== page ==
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From Late Latin reminiscentia +‎ -al.


  • (UK) IPA(key): /ˌɹɛmɪnɪˈsɛnʃ(ə)l/


reminiscential (comparative more reminiscential, superlative most reminiscential)

  1. Of or relating to remembering; reminiscent.
    • 1646, Thomas Browne, Pseudodoxia Epidemica, 2nd edition, London: Edw. Dod & Nath. Ekins, 1650, Preface,[1]
      Would truth dispense, we could be content, with Plato, that knowledge were but Remembrance; that Intellectuall acquisition were but Reminiscentiall evocation, and new impressions but the colourishing of old stamps which stood pale in the soul before.
    • 1932, “Proust,” Time, 29 August, 1932,[2]
      In his famed cork-lined (soundproof) room he lived, an invalid-recluse, for the remaining 17 years of his life, occasionally venturing out again into society to verify a point in his reminiscential writing, often summoning his fashionable friends to question them about so-&-so’s gestures, the material of so-&-so’s gown.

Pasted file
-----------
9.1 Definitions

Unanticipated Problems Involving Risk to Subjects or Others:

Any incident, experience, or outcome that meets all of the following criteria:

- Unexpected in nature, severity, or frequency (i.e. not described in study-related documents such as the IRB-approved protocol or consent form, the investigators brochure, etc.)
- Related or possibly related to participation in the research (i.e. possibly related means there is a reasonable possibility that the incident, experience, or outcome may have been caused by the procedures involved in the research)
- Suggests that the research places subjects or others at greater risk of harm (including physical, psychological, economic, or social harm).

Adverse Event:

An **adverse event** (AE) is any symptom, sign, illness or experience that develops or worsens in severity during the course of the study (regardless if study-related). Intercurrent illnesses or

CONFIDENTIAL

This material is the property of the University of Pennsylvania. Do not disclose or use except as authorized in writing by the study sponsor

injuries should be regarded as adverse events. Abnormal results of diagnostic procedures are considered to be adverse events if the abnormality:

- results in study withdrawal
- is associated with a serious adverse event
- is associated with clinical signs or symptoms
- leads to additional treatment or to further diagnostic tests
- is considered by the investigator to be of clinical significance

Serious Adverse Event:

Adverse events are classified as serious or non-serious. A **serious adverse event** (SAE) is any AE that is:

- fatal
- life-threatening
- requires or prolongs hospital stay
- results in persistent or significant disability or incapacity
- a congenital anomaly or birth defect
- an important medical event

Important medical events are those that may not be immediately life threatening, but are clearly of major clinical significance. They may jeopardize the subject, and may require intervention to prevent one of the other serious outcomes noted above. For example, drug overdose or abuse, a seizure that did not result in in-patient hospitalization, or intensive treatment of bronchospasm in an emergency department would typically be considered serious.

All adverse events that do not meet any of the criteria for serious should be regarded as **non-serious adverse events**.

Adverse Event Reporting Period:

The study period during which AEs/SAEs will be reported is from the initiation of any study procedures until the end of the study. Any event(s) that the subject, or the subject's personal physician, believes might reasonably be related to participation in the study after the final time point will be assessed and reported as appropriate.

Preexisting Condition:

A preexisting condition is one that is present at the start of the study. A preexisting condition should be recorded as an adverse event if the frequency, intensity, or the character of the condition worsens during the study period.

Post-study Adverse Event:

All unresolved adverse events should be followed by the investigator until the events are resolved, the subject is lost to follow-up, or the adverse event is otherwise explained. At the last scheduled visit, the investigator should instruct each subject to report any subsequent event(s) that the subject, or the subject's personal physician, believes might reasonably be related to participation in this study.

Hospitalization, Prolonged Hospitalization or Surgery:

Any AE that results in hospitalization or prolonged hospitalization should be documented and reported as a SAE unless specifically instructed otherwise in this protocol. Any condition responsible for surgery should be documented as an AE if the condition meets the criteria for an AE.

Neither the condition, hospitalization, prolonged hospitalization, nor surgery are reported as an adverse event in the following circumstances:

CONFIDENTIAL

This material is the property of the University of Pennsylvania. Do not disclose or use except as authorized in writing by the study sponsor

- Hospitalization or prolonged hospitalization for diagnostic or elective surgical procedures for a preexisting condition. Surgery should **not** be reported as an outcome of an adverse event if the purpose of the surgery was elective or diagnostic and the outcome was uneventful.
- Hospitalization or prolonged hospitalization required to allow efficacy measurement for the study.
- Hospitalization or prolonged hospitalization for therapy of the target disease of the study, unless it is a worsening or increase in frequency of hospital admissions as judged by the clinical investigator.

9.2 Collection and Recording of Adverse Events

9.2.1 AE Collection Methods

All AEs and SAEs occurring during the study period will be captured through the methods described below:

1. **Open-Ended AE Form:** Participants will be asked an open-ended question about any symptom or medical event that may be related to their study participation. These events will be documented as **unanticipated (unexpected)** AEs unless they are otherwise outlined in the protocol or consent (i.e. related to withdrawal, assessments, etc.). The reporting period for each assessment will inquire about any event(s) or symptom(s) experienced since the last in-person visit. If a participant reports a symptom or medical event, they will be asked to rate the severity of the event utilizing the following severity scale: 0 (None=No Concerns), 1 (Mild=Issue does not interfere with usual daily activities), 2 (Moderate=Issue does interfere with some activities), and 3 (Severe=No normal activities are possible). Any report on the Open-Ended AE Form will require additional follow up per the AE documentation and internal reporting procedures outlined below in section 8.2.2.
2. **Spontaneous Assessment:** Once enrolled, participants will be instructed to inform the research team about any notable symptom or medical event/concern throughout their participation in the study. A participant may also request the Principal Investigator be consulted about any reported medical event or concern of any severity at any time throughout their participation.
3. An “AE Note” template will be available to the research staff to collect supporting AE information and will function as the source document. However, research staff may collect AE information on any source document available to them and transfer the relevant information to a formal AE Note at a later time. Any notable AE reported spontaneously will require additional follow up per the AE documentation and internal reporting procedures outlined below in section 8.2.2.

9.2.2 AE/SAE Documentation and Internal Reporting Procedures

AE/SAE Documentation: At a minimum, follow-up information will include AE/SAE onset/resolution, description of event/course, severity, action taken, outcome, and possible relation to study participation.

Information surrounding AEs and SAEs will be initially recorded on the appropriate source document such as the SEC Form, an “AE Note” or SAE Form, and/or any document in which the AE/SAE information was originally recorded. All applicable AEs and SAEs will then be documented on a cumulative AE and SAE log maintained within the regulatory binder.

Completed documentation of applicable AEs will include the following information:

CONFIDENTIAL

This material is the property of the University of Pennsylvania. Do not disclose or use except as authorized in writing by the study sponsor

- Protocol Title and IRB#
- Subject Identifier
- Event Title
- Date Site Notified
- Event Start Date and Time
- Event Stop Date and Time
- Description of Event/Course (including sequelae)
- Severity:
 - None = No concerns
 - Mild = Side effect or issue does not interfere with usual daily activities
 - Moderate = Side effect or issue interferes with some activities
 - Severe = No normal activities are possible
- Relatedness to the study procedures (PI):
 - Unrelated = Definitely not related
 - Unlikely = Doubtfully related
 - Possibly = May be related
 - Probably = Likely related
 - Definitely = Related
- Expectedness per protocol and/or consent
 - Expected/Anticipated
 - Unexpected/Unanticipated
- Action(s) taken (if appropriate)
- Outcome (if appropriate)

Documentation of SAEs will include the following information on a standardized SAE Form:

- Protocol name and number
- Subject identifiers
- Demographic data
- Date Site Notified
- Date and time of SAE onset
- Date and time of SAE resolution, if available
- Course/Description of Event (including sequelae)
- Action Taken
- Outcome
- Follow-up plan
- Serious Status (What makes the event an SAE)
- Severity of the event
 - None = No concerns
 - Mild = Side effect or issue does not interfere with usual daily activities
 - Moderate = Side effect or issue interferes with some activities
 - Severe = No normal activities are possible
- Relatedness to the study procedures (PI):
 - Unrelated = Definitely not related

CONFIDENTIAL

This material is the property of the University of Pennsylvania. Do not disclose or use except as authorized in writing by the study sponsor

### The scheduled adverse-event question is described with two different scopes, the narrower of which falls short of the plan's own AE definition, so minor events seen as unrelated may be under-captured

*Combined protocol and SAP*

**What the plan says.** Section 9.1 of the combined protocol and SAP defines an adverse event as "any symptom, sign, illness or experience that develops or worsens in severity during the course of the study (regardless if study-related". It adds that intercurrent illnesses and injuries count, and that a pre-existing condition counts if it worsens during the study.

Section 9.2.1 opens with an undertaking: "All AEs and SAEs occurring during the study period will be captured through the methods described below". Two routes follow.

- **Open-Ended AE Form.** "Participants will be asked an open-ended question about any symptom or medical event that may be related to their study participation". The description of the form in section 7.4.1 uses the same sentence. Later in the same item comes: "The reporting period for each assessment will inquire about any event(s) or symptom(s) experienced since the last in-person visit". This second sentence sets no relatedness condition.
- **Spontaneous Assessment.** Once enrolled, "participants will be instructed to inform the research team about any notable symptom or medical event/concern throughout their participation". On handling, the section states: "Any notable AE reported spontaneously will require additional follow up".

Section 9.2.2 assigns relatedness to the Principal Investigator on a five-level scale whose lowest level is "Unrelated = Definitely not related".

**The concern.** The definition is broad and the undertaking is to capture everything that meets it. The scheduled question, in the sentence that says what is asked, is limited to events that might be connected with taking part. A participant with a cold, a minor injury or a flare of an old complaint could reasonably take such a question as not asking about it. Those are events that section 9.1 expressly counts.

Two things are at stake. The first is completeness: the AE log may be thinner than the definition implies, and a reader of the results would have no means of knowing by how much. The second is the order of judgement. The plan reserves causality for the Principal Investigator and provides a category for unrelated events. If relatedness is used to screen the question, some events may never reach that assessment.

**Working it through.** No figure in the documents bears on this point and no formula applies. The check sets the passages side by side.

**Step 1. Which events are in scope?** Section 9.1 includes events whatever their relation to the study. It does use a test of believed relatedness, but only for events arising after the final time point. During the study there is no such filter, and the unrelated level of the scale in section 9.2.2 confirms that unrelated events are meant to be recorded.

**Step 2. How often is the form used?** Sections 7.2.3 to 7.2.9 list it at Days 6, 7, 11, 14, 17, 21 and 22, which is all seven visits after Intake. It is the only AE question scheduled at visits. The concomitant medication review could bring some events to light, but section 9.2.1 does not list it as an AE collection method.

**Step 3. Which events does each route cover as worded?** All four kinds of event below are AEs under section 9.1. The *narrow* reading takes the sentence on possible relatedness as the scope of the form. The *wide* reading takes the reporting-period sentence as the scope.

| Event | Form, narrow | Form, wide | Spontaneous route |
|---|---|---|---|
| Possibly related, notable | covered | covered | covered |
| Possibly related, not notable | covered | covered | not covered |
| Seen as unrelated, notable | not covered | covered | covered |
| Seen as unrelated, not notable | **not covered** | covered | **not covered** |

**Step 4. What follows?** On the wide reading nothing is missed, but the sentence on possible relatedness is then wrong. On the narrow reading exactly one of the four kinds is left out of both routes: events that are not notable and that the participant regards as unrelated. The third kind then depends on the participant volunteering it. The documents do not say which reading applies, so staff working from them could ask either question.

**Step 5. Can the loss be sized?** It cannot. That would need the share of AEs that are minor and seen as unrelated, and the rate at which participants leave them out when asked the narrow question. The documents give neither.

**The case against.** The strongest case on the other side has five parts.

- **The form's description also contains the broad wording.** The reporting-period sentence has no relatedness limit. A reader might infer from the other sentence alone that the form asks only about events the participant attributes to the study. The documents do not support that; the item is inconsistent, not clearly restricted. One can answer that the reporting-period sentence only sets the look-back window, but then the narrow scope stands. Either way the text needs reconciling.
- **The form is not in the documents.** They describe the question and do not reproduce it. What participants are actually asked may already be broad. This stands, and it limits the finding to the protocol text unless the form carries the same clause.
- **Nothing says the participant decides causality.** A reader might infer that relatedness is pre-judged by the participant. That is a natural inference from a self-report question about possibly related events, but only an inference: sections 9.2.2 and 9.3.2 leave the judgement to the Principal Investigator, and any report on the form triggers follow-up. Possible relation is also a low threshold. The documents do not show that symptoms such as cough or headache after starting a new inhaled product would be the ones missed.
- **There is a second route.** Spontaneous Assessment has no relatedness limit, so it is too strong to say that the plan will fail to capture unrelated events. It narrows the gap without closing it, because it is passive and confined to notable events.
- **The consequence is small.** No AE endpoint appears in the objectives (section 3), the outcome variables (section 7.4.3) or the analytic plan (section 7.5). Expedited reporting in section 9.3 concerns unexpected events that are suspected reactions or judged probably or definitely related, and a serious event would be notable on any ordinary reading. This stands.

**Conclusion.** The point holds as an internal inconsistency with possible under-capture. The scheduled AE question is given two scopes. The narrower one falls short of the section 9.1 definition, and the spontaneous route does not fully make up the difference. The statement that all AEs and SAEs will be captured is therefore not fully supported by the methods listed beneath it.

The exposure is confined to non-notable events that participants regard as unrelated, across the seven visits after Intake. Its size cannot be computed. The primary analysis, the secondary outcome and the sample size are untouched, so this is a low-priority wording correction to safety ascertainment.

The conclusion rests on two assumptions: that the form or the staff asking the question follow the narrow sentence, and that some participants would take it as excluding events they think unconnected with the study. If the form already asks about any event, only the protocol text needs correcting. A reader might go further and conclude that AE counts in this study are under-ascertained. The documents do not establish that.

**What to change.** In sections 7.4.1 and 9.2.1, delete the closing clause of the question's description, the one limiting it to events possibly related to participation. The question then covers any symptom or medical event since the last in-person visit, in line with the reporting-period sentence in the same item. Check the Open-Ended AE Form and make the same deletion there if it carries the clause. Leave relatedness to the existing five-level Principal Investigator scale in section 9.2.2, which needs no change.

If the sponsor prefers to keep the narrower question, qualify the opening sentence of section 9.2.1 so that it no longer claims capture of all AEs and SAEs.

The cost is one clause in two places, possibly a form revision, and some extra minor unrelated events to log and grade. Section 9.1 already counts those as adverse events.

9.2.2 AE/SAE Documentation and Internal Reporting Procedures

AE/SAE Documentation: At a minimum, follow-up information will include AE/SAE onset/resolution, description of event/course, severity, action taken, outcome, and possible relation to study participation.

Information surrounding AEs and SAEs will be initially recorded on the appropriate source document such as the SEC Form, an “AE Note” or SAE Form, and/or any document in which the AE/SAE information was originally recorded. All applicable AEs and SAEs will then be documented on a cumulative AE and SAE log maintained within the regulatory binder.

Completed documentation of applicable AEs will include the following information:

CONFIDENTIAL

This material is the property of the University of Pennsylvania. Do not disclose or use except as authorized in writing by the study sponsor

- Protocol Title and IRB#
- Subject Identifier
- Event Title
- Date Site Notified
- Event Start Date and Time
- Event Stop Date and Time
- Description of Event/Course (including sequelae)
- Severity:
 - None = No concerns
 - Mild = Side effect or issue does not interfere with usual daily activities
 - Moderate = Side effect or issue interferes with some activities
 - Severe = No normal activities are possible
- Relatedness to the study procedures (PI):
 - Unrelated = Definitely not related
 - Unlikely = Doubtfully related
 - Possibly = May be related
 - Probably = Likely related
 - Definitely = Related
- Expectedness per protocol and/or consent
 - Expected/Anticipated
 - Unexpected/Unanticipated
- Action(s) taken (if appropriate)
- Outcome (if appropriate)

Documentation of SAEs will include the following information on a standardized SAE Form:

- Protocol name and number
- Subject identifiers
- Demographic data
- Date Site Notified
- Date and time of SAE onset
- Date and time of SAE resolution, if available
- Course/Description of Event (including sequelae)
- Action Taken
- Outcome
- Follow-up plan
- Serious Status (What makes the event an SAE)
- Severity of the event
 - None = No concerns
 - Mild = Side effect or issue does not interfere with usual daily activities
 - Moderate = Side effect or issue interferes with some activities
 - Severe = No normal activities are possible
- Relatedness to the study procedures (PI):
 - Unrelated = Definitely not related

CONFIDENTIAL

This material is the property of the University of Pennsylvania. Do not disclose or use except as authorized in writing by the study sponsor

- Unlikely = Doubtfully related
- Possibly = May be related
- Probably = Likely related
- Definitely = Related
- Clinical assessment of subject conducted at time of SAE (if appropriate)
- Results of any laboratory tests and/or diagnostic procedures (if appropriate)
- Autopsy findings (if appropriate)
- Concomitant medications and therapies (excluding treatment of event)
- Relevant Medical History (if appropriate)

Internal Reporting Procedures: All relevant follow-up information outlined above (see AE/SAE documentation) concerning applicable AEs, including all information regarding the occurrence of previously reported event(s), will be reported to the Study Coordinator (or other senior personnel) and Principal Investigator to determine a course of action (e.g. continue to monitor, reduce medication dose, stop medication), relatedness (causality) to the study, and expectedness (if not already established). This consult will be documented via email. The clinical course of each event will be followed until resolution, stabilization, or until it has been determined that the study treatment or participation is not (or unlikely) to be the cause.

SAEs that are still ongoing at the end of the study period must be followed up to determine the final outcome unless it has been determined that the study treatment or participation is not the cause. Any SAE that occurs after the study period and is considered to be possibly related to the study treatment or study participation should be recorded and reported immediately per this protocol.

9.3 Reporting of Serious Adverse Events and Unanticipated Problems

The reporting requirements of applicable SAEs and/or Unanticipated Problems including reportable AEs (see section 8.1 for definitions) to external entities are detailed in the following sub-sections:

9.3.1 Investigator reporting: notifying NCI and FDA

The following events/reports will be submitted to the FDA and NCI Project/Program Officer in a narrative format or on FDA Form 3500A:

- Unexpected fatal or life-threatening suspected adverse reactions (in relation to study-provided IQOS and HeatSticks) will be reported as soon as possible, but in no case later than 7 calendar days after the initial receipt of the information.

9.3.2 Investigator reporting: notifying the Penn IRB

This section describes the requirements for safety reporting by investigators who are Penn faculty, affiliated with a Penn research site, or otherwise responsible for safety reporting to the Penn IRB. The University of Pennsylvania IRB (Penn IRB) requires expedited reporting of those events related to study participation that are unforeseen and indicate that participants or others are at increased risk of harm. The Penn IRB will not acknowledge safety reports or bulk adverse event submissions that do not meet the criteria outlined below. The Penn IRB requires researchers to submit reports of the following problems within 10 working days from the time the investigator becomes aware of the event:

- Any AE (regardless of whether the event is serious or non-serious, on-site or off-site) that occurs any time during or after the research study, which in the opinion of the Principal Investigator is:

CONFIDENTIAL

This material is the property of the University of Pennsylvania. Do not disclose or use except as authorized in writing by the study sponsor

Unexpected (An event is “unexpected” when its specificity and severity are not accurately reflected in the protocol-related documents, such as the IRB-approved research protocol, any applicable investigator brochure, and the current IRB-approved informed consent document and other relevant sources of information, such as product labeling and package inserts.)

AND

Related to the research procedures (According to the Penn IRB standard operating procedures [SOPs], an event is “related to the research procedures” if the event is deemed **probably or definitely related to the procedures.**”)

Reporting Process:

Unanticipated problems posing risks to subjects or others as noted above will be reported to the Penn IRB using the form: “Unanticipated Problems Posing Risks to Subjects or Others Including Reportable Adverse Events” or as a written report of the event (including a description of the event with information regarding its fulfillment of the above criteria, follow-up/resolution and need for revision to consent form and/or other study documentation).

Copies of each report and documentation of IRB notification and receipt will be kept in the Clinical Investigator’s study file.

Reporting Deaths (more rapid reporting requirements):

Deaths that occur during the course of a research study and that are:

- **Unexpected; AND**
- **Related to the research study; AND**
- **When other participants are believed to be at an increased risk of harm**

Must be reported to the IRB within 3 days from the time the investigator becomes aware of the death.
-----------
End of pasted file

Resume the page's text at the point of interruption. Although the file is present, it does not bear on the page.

• 1963, Edward Kennard Rand, Ovid and His Influence, New York: Cooper Square, Chapter I, iv. The Remedies of Love, p. 53,[3]
      Turn a deaf ear to her flattery and tears. Above all, do not argue with her the justice of your case; do not give her a chance to argue. Burn her letters and her pictures; avoid reminiscential scenes.
  2. (of a person) Having a tendency to reminisce
    • 1890, Henry James, The Tragic Muse, London: Macmillan, Volume I, Chapter 8, p. 131,[4]
      His curiosity had been more appeased than stimulated, but he felt none the less that he had “taken up” the dark-browed girl and her reminiscential mother and must face the immediate consequences of the act.
    • 1901, John Fox Jr., Blue-Grass and Rhododendron: Out-Doors in Old Kentucky, New York: Charles Scribner’s Sons, 1920, “Down the Kentucky on a Raft,” p. 74,[5]
      There a ferry was crossing the river, and old Ben grew reminiscential. He had been a ferryman back in the mountains.